See bad Feel good

Krister Inde


Visualization of learning in motion.Preface by Dr Anne Corn

Although like Krister Inde I have low vision, I have never lost vision. I have never worried about losing more vision or worried that my friends of many years would think of me differently than they thought of me yesterday. My low vision is the result of a condition that was present at birth. So, I’ve never experienced the emotions or the concerns that Krister Inde writes about as he describes his own voyage from seeing well to seeing poorly – and from seeing poorly to feeling good. Although Krister and I have had to come to a realization that we could each See Bad and Feel Good, our journeys have been very different.

When people See Bad from the onset of a visual impairment, they not only have to adapt to a change in what the world looks like to them, they also go through a change in how they think of themselves. They worry about what will happen to them and they re-assess who they are and how they will cope with life’s challenges. Krister has written a book that Americans might say is “in your face.”

He presents his personal reactions to the reader as if the reader is someone with whom he is able to share an intimate friendship. Nothing is hidden. Everything can be spoken. He speaks what he feels a reader needs to hear.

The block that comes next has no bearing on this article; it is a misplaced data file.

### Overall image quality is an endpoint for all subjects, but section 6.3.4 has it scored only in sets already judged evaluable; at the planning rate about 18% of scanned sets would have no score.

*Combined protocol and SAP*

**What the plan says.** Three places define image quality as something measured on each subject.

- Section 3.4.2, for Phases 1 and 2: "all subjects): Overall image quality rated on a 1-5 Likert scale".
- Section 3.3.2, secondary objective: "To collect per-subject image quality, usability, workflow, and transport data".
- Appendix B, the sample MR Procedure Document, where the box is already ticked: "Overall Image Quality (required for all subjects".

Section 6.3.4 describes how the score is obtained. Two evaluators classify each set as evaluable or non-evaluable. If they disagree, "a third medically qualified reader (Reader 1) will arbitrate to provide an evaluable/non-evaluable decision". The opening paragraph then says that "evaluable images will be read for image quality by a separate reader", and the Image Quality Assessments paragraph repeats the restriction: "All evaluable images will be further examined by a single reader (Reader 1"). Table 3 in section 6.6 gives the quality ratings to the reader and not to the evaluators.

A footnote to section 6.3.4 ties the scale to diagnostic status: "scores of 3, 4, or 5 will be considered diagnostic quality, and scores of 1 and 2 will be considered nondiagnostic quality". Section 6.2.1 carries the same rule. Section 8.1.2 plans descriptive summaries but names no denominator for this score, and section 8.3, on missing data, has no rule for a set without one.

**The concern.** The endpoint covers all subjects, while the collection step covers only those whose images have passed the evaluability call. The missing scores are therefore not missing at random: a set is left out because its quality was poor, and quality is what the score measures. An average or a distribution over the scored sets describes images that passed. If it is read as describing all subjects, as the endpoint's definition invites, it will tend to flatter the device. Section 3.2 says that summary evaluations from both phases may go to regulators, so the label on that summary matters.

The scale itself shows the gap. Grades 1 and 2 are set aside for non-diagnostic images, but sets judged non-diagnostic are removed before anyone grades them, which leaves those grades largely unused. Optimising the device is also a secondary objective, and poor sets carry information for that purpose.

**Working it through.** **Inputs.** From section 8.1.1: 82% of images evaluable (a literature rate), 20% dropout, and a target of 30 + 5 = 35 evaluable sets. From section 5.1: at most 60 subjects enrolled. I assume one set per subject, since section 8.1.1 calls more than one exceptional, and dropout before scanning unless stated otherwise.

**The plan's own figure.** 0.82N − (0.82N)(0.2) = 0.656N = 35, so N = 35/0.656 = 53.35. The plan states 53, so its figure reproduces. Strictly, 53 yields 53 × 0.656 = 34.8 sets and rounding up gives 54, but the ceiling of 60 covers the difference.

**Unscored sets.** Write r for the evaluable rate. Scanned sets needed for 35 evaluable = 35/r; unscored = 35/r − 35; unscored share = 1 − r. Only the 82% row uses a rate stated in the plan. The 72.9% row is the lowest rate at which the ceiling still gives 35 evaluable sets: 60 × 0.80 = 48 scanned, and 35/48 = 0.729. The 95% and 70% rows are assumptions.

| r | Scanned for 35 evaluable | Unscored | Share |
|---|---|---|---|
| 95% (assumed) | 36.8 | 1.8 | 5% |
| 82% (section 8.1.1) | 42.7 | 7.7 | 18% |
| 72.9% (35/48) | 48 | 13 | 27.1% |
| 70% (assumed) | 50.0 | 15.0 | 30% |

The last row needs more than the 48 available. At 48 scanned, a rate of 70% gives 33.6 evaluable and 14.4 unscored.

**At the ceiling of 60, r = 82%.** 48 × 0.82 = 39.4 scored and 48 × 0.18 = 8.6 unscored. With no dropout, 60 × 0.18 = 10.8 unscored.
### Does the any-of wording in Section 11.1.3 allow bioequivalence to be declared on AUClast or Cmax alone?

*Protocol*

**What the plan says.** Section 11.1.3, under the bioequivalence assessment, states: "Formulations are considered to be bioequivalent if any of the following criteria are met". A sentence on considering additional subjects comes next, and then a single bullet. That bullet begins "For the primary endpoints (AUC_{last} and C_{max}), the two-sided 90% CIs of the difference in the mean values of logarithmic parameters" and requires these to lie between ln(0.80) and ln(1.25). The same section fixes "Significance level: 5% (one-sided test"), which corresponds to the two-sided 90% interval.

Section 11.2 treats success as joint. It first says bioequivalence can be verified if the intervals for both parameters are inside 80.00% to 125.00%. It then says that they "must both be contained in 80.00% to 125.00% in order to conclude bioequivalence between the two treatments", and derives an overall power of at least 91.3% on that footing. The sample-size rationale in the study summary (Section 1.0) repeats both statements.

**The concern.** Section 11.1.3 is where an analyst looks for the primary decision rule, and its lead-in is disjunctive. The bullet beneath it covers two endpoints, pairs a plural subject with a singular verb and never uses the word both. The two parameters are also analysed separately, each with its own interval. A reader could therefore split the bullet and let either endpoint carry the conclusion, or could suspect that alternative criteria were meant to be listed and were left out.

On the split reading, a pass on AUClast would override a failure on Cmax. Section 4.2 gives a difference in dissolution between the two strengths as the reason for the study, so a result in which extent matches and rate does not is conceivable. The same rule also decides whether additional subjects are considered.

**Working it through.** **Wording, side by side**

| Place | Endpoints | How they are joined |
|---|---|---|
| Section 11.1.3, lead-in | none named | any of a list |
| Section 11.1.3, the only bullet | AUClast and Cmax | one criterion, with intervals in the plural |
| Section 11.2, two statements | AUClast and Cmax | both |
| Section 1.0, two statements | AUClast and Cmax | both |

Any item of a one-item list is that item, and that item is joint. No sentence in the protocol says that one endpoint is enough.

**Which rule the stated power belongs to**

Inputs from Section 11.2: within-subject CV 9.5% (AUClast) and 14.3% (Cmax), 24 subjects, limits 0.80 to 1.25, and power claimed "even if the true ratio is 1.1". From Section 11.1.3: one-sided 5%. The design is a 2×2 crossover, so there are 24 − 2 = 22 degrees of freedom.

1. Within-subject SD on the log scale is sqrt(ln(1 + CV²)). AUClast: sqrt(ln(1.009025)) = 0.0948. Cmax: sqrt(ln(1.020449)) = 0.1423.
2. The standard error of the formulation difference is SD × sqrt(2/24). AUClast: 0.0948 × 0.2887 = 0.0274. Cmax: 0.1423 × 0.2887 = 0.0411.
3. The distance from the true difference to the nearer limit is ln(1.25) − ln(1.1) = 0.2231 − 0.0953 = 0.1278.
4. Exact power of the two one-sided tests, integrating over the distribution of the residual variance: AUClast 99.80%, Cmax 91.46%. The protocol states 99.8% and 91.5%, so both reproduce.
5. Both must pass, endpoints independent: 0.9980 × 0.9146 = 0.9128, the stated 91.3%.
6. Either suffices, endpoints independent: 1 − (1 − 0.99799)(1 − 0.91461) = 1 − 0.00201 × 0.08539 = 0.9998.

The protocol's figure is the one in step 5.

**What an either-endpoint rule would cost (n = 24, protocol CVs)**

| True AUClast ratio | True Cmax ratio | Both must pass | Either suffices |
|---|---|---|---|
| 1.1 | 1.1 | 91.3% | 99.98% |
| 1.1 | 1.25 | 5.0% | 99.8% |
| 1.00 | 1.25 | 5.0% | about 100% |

If you are reading this book because you are losing vision or have an acquired visual impairment that is stable, I know this book will help you on your journey to feeling good once again. If you are a loved one of a person experiencing a visual loss, or a friend, or even an employer of someone who is experiencing this transition from seeing well to seeing poorly, I know this book will help you to understand what they are going through.

In my personal and professional lives I have known people of different ages who have lost some or all of their vision. When an adult speaks of worries about becoming dependent because she must give up her drivers license or when a teenage girl tells me she worries that boys won’t think of her for a date if she uses her optical device, I am able to listen and offer some words of comfort and some strategies to use. Now, having read See Bad, Feel Good, I better understand what they may be feeling, especially with a visual impairment that comes after having had good vision. Having read See Bad, Feel Good, I also feel more confident that while they may not believe it in the moment, there will come a time when they will Feel Good.
Even those of us with congenital low vision need to read and be reminded that the point of Seeing Bad and Feeling Good comes to different people in different kinds of journeys. Thank you Krister.

Anne L. Corn
Professor of Special Education, Ophthalmology and Visual Sciences
Vanderbilt University

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